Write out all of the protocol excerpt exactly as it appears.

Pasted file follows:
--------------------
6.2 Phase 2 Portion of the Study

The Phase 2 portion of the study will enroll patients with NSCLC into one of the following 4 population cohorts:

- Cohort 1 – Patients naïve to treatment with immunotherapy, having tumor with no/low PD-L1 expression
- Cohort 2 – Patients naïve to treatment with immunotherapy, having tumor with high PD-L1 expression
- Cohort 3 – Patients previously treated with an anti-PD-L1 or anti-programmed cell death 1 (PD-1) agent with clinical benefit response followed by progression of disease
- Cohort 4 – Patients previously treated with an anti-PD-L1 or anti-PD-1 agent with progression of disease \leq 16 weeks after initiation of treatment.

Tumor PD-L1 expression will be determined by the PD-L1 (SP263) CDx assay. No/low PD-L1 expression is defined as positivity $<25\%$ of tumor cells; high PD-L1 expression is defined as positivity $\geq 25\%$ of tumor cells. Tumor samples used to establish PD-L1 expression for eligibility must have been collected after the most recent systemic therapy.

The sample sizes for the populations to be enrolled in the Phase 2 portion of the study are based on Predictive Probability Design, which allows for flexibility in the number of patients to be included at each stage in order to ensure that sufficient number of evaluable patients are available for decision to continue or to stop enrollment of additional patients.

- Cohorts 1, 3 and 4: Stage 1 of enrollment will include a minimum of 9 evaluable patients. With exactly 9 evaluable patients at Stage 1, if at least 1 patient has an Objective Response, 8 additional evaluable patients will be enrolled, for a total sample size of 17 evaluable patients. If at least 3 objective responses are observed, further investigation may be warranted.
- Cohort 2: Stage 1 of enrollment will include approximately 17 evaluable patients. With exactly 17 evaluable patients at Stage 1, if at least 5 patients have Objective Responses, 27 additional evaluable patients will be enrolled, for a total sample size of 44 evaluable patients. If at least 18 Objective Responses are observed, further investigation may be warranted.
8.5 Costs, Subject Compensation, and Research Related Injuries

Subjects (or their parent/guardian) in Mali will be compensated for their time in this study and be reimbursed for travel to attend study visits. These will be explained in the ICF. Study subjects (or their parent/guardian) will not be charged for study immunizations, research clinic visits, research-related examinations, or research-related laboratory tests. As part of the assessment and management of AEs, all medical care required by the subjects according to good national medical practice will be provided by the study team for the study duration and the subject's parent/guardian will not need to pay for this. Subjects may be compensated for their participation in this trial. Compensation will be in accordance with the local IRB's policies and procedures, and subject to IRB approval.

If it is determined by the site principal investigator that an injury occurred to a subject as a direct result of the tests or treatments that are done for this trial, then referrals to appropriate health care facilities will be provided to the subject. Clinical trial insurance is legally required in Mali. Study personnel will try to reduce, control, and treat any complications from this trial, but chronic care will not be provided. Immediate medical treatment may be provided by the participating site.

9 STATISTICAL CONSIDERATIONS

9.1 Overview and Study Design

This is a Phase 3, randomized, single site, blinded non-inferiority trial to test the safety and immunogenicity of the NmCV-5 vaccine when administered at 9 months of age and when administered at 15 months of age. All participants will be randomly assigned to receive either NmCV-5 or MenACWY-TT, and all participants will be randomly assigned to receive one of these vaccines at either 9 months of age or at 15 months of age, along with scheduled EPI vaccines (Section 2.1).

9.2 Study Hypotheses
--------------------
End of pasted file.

6.2 Phase 2 Portion of the Study

The Phase 2 portion of the study will enroll patients with NSCLC into one of the following 4 population cohorts:

- Cohort 1 – Patients naïve to treatment with immunotherapy, having tumor with no/low PD-L1 expression
- Cohort 2 – Patients naïve to treatment with immunotherapy, having tumor with high PD-L1 expression
- Cohort 3 – Patients previously treated with an anti-PD-L1 or anti-programmed cell death 1 (PD-1) agent with clinical benefit response followed by progression of disease
- Cohort 4 – Patients previously treated with an anti-PD-L1 or anti-PD-1 agent with progression of disease \leq 16 weeks after initiation of treatment.

Tumor PD-L1 expression will be determined by the PD-L1 (SP263) CDx assay. No/low PD-L1 expression is defined as positivity $<25\%$ of tumor cells; high PD-L1 expression is defined as positivity $\geq 25\%$ of tumor cells. Tumor samples used to establish PD-L1 expression for eligibility must have been collected after the most recent systemic therapy.

The sample sizes for the populations to be enrolled in the Phase 2 portion of the study are based on Predictive Probability Design, which allows for flexibility in the number of patients to be included at each stage in order to ensure that sufficient number of evaluable patients are available for decision to continue or to stop enrollment of additional patients.

- Cohorts 1, 3 and 4: Stage 1 of enrollment will include a minimum of 9 evaluable patients. With exactly 9 evaluable patients at Stage 1, if at least 1 patient has an Objective Response, 8 additional evaluable patients will be enrolled, for a total sample size of 17 evaluable patients. If at least 3 objective responses are observed, further investigation may be warranted.
- Cohort 2: Stage 1 of enrollment will include approximately 17 evaluable patients. With exactly 17 evaluable patients at Stage 1, if at least 5 patients have Objective Responses, 27 additional evaluable patients will be enrolled, for a total sample size of 44 evaluable patients. If at least 18 Objective Responses are observed, further investigation may be warranted.
8.5 Costs, Subject Compensation, and Research Related Injuries

Subjects (or their parent/guardian) in Mali will be compensated for their time in this study and be reimbursed for travel to attend study visits. These will be explained in the ICF. Study subjects (or their parent/guardian) will not be charged for study immunizations, research clinic visits, research-related examinations, or research-related laboratory tests. As part of the assessment and management of AEs, all medical care required by the subjects according to good national medical practice will be provided by the study team for the study duration and the subject's parent/guardian will not need to pay for this. Subjects may be compensated for their participation in this trial. Compensation will be in accordance with the local IRB's policies and procedures, and subject to IRB approval.

If it is determined by the site principal investigator that an injury occurred to a subject as a direct result of the tests or treatments that are done for this trial, then referrals to appropriate health care facilities will be provided to the subject. Clinical trial insurance is legally required in Mali. Study personnel will try to reduce, control, and treat any complications from this trial, but chronic care will not be provided. Immediate medical treatment may be provided by the participating site.

9 STATISTICAL CONSIDERATIONS

9.1 Overview and Study Design

This is a Phase 3, randomized, single site, blinded non-inferiority trial to test the safety and immunogenicity of the NmCV-5 vaccine when administered at 9 months of age and when administered at 15 months of age. All participants will be randomly assigned to receive either NmCV-5 or MenACWY-TT, and all participants will be randomly assigned to receive one of these vaccines at either 9 months of age or at 15 months of age, along with scheduled EPI vaccines (Section 2.1).

9.2 Study Hypotheses